All That Glitters is Not Disco

In my eternal search for pain and grief I decide how to vote in the coming Australian federal election.

I was discoing in Lismore on my annual Big City Night Out, shooting pool instead of pills, contemplating those I’d dumped from my Christmas card list since they became sober. As always, after downing a keg of booze with nary a care for the long wait till next cheque, my thoughts turn to the pert fact that this is a federal election year.

The Link
It’s self-evident a party’s policy whims -State or Federal – affect the quality of life for an artist. Federally, we’re talking Arts Council funding, arts funding and employment opportunities to name a few.
In my quest for pain I reluctantly set aside the timeless, unanswerable questions such as:
‘Is a politician by definition capable of honesty?’ or ‘Should you regard an election promise as a core promise or simply farting?’; ‘Is that really human hair, Julie Bishop?’. Instead I cut to the chase and asked Australia’s Federal Labor and Coalition parties what they will do to improve the quality of life for artists, i.e. Me, Me, Me.

I immediately discard Joe Hockey from my email enquiries list. I’m sure the cuddly Shrek stunt double would have plenty to tell me about the amazing employment opportunities for artists if his team is re-elected, but I want answers, not spin and chips. I think the term ‘Workchoices’ sticks like a bone in the throat of most people.

Predictably the Coalition is pleased with their employment record. Hubris is easy when you fudge figures so even one hour a week in any job now counts as employed. And as for increases in funding for art-related jobs? Incentive for artists to join in gainful, meaningful employment, which utilizes their skills? Increases in arts grants? Nada. Zilch. Zero.

There are over 45,000 professional artists in Australia, more than twice as many as 20 years ago, with that figure increasing another 2-3% each year.
Most Aussie artists can’t make a living from their profession. 50% of all artists earn under $7,300 per annum from their art, so they work two to three jobs—their art, a related arts job such as teaching, and non-arts jobs such as telemarketing or whoring (only a trained eye can tell the difference). Even then, many artists earn less than $30,000 from all jobs. Putting this in a wider context, the average artist income from all sources is about the same as a pre-Workchoices casual factory worker. There are many artists who earn significantly less than this.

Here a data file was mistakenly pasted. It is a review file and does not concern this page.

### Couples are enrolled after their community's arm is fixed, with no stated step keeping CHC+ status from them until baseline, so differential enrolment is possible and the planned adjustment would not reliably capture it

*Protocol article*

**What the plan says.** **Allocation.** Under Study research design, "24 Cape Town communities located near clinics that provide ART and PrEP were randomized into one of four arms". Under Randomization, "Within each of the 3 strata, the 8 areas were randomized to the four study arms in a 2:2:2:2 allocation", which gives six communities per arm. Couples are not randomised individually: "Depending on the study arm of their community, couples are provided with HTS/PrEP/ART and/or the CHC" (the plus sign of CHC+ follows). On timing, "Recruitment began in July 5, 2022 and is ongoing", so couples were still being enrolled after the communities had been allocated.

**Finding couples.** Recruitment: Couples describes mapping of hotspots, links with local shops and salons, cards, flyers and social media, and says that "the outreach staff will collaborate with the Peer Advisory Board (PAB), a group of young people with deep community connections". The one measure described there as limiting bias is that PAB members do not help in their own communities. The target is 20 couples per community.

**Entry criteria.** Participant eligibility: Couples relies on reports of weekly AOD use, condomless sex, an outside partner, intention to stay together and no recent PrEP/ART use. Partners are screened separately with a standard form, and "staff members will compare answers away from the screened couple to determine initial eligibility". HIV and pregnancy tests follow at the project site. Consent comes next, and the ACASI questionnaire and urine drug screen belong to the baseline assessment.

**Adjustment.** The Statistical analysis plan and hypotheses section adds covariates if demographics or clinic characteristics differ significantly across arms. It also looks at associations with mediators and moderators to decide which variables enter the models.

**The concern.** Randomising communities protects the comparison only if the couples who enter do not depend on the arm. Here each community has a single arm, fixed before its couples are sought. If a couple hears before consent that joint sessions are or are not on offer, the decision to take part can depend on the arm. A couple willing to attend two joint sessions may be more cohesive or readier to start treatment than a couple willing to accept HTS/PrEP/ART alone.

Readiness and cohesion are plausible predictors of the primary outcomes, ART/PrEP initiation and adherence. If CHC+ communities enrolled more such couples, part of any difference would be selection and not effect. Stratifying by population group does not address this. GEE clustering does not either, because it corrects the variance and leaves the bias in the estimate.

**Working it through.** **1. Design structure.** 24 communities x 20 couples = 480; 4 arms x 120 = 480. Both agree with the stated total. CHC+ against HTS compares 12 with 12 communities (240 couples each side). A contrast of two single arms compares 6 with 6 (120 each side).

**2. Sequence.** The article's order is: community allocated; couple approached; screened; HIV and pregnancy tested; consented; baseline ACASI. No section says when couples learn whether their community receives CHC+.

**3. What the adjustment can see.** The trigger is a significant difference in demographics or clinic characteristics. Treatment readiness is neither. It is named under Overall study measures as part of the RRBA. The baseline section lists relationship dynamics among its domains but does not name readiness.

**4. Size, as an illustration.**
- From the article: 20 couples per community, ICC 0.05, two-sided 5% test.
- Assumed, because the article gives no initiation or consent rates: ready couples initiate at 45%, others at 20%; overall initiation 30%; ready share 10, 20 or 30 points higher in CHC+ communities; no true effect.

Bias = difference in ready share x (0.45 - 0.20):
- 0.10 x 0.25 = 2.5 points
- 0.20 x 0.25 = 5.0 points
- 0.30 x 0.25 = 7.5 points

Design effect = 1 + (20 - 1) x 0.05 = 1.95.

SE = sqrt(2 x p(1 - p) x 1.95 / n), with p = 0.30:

More than one in three artists earn less than the poverty line. How low can you limbo?

Do the maths on the gushingly wonderful employment figures hurled at us and see if the current numbers still look good.

Both parties agree in principle into ‘looking into’ revitalising arts resources but those who monitor these things tell me implementation of any alleged improvements will take years- will I be alive, I wonder? Will creeping mould keep my cadaver creating art? Will my cellulite finally improve? Meanwhile, back on earth, increasing numbers of frustrated creatives smile like waiters. You can keep the tip.

Lobby by Email
So armed with my short list of portfolios I hit the e-mail. It says a lot about this country that we have a Ministry for Arts and Sport – a clear indication of just how valued artistry and imagination are in a our wide, brown bland. Lo and behold it’s perfectly clear – and cunningly, here is the real difference between the two camps. To my pointed questions the ALP promptly replied with polite, lengthy, and vague policy-speak. The Coalition on the other hand – rather tardily – replied with polite, short, vague policy-speak.

So here’s my decision. Though neither side has quite an elephant stamp gold star rating when it comes to future incentives to the arts, I’ll go with the side that least inclines to bellicose squandering of our taxes. Maybe, just maybe, some of the money saved will funnel into turning culcha into culture.

Journal Comments

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